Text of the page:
by Shayleene MacReynolds
Death as we know it is nothing like the war torn, gang ridden streets of Los Angeles, where wearing red in the wrong neighborhood will get you a bullet through the back of your head. Hell, standing in your yard will get you some metal flak from a drive by piercing straight through your spinal cord, severing your life.
It's nothing like the crack houses, where an extra dose of the good stuff leaves you trembling in a fit of seizures on the floor, white foam pouring out the torn corners of your chapped lips and everyone around you is too damn high to work their pay as you go phones and so you die there on a floor littered with garbage, surrounded by tattered walls growing with mold. And no one ever knew your name.
And these people, they tell you about their friends, the ones who died, like it was nothing. Like they were lighting a damned cigarette, one Class A from a pack of 20, 5%, not even a big enough statistic to make the wind shift its course.
But people aren't numbers. People aren't statistics the more we assign them numerical value the more their worth declines haven't we learned anything yet? The moment you subtract a life you’re left with less than you had when you began. Worth isn't about the product it's about the labor that went into it and there's no cost value we can assign to the loving embrace of a mother who sits upon the edge of your bed at night, watching you feign sleep. Tracing the lining of your face and wondering at the small frown lines that, at such a young age, have already begun to form. Thinking and dreaming of all you will do and all you will become and loving you fiercely with the caress of a hand across the tiny little foot protruding from the edge of great-grandmother's quilt.
And then mother sits in the front pew of the church and instead of being shrouded in grandmother's quilt you are bathed in the quilted satin sheen of the casket lined in white silk. And your face is still and your eyes are closed and your arms are crossed over your chest in peace and your feet are shoved into a pair of shoes three sizes too small and the bullet hole is covered by the 1970's three-piece suit bought on senior discount day at the Salvation Army. It's brown, tweed pattern stifling, the wool scratching at your gray flesh but you can't feel its itch. You can't feel anything.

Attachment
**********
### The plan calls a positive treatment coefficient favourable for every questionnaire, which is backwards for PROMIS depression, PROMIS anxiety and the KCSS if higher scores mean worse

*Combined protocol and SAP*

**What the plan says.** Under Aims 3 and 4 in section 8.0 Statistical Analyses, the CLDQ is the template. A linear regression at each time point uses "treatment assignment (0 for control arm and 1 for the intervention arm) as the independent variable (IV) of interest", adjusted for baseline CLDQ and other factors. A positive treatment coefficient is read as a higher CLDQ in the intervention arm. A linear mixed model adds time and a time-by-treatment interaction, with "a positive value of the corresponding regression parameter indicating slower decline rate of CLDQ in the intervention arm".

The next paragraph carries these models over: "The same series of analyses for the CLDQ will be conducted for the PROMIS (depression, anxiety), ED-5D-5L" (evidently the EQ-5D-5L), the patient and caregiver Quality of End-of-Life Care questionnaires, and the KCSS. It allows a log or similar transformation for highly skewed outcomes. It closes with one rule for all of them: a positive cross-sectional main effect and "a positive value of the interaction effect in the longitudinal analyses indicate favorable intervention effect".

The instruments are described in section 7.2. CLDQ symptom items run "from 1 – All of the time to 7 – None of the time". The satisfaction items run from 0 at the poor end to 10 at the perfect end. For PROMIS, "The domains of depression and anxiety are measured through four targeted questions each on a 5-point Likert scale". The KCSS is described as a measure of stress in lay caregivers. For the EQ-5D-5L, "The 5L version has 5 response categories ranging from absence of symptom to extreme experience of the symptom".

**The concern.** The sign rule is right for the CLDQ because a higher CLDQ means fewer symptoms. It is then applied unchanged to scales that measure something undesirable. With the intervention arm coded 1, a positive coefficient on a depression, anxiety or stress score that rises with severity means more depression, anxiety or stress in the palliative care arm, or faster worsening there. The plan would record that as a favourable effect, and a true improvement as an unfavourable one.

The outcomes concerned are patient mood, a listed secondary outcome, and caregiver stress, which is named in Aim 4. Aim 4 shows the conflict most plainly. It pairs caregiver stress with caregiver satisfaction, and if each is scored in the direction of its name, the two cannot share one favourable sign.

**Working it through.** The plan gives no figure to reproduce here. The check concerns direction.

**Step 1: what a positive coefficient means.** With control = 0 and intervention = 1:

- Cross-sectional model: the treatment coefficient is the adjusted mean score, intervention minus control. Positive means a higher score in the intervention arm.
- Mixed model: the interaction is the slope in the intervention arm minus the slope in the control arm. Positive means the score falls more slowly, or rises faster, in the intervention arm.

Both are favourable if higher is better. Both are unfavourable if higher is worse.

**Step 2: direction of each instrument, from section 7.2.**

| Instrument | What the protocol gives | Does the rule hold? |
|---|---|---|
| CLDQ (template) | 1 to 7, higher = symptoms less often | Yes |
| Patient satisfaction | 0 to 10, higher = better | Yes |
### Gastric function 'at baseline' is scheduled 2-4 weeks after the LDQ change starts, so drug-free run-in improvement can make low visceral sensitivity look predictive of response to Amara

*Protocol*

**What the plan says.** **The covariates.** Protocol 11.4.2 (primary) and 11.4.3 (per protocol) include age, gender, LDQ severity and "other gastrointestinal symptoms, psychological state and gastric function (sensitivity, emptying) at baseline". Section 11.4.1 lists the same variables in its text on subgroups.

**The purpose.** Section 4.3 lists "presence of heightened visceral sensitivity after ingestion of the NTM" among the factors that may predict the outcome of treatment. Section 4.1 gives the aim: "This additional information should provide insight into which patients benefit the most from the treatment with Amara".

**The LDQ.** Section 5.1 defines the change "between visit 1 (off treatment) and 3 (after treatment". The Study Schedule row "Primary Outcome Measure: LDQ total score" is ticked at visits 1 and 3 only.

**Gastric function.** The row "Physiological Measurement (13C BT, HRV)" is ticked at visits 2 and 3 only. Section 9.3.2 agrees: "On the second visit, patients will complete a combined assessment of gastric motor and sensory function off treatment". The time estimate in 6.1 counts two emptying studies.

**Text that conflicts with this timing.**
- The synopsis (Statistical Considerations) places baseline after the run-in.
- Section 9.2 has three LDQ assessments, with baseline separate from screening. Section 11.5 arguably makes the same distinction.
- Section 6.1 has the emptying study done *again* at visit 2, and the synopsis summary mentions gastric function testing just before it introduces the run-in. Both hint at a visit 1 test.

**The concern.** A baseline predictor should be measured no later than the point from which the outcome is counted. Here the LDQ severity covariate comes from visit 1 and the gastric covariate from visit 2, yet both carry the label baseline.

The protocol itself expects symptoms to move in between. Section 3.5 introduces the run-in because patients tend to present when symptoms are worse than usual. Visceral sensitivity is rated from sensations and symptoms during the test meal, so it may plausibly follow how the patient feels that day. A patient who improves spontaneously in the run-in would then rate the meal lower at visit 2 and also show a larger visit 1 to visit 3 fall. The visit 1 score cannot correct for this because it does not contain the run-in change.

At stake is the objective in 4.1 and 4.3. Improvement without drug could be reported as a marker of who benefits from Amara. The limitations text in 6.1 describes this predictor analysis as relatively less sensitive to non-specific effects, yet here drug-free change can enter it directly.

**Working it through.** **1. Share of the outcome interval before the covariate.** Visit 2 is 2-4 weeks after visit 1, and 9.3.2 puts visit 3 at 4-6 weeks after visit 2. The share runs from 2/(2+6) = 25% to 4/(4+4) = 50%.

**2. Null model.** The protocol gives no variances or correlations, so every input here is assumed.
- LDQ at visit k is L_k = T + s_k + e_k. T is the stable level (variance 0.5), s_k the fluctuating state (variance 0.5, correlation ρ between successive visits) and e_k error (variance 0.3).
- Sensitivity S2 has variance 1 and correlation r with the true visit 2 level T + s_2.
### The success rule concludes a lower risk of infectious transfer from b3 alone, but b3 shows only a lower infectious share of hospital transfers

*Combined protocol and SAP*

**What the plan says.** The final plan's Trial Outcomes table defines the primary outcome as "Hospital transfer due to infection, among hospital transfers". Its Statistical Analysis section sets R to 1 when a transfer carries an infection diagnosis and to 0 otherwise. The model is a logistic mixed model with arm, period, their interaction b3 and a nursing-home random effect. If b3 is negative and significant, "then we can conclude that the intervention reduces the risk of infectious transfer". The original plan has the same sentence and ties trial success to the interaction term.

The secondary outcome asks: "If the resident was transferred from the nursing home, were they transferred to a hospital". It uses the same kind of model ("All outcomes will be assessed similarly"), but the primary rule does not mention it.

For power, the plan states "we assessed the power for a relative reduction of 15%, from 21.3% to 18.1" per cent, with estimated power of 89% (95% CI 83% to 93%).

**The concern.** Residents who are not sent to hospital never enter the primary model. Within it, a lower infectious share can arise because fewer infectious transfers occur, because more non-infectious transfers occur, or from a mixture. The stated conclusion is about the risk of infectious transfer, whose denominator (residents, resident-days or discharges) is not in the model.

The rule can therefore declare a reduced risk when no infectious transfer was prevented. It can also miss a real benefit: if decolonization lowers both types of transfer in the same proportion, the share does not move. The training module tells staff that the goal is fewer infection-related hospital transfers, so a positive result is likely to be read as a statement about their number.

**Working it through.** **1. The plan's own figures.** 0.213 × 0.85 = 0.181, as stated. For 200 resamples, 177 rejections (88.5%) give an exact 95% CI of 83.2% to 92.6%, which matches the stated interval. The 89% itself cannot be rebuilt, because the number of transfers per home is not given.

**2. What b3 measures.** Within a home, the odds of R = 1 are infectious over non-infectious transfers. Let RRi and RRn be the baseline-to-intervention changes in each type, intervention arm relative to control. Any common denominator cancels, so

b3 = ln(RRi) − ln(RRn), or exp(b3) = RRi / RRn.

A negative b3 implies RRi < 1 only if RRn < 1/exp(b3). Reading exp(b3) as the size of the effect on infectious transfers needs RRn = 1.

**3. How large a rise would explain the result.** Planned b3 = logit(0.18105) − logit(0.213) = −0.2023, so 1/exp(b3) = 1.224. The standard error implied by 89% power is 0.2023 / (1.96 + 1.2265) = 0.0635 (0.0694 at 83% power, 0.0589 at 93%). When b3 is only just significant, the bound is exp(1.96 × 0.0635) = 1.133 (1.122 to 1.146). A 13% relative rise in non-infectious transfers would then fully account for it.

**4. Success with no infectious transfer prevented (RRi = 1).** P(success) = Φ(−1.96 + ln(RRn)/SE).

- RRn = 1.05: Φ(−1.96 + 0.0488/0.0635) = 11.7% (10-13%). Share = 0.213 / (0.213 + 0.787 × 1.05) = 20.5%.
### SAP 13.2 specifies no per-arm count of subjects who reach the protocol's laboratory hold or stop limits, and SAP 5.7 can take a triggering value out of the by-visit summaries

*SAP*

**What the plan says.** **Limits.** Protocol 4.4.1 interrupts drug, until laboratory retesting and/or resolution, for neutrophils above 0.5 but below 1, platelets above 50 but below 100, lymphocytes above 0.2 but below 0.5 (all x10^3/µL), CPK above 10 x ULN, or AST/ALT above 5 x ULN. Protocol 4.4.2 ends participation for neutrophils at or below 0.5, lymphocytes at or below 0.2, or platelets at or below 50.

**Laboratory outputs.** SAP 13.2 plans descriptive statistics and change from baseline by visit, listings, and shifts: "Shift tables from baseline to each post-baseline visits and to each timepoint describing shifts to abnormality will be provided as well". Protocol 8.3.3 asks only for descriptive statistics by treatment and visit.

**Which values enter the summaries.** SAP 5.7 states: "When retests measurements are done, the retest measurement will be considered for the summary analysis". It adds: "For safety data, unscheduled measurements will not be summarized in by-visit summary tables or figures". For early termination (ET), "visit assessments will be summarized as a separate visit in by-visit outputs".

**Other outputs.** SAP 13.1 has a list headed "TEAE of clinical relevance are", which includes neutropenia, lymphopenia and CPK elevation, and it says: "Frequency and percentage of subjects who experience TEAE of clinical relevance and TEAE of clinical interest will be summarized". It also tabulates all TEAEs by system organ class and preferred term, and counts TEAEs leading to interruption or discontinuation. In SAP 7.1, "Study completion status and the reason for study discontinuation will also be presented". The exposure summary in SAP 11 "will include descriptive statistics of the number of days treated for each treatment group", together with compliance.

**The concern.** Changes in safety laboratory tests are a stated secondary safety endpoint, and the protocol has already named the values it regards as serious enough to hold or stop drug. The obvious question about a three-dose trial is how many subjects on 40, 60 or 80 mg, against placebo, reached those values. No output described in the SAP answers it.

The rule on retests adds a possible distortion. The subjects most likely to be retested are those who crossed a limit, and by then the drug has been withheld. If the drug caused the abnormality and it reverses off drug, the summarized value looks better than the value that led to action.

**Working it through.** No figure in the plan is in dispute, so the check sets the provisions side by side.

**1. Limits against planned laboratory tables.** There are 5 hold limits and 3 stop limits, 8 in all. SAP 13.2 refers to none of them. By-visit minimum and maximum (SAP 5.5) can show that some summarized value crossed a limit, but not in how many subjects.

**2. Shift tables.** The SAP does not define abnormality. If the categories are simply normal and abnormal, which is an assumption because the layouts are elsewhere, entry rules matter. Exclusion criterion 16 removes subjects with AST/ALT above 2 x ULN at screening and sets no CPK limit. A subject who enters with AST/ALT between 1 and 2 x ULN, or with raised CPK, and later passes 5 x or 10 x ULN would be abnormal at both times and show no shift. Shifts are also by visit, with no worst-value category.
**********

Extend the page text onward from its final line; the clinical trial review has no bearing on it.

And someone donated some carnations because that's all they could afford and so the lonely vase sits beside a photograph of you smiling at your high school graduation in its gilded frame and it looks cheap and it looks tacky and it looks nothing like you.
And she shakes the hands, one after the next, the wadded up Kleenex tucked into the long sleeve of her left arm. It slips out every now and then, the soft whiteness of the paper triangle like a kerchief in the breast pocket of the vest that you wear. And her eyes are dry and rimmed in red and she's sick and tired of the constant overflowing of apologies that trickle forth like the holy water in the marbled fountain entryway.
She looks into your eyes but she doesn't look into your eyes and you grow nervous from your place within that snaking line and you know that it could have been you and even more so, that it probably should have been you. And so you sneak out of the line and you think that no one's seen but your retreating back is the first thing that her eyes have seen all day.
You pull open the weighty, wooden doors and you step outside into a sky shrouded with the heavy mists of mourning and you lean against the concrete brick walls of the church, the little stones crumbling against your back. You take out the pack of Class A cigarettes and light one up. One of 20. 5%. And you inhale deeply and you take the smoke into your lungs and you think about the bullet hole in the chest and you choke on the cloud of vapor as it winds its way into the back of your throat and you are sick and you are nauseous and you are still alive but not for long. You may be two of 20 you may be number 15 you may be number 18 or even 20 itself but eventually you will be just a number, cemetery plot 452, dotted with red carnations that bleed out upon your grave like crimson blood upon the earth.
Shayleene MacReynolds is a grad student at California State University Northridge, working towards her Master's Degree in Creative Writing. A bartender, writer, editor, and Social Media savant for a local restaurant, Shayleene is concerned with all things human, both enamored and intrigued by the emotional connections forged between us. Her writings explore the capacity for connection that we maintain as human beings, and the vast responsibility we owe to one another to connect better, to love better, and to be better.